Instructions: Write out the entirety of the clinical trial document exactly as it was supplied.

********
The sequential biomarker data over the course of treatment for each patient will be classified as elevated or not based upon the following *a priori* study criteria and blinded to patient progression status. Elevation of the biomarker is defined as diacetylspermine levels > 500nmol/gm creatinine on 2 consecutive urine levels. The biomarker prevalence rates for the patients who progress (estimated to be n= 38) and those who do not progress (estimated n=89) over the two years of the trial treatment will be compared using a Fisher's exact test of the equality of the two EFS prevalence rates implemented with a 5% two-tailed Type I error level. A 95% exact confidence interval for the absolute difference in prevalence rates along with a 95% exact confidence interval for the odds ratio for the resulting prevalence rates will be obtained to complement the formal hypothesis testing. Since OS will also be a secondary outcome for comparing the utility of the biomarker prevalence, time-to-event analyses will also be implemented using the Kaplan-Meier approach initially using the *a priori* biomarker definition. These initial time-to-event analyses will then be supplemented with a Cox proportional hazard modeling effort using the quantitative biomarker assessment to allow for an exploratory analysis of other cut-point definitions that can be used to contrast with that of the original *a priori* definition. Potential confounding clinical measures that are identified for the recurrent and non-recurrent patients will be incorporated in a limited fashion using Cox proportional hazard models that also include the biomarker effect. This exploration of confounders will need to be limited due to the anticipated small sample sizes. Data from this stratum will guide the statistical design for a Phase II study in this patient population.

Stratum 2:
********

The sequential biomarker data over the course of treatment for each patient will be classified as elevated or not based upon the following *a priori* study criteria and blinded to patient progression status. Elevation of the biomarker is defined as diacetylspermine levels > 500nmol/gm creatinine on 2 consecutive urine levels. The biomarker prevalence rates for the patients who progress (estimated to be n= 38) and those who do not progress (estimated n=89) over the two years of the trial treatment will be compared using a Fisher's exact test of the equality of the two EFS prevalence rates implemented with a 5% two-tailed Type I error level. A 95% exact confidence interval for the absolute difference in prevalence rates along with a 95% exact confidence interval for the odds ratio for the resulting prevalence rates will be obtained to complement the formal hypothesis testing. Since OS will also be a secondary outcome for comparing the utility of the biomarker prevalence, time-to-event analyses will also be implemented using the Kaplan-Meier approach initially using the *a priori* biomarker definition. These initial time-to-event analyses will then be supplemented with a Cox proportional hazard modeling effort using the quantitative biomarker assessment to allow for an exploratory analysis of other cut-point definitions that can be used to contrast with that of the original *a priori* definition. Potential confounding clinical measures that are identified for the recurrent and non-recurrent patients will be incorporated in a limited fashion using Cox proportional hazard models that also include the biomarker effect. This exploration of confounders will need to be limited due to the anticipated small sample sizes. Data from this stratum will guide the statistical design for a Phase II study in this patient population.

Stratum 2: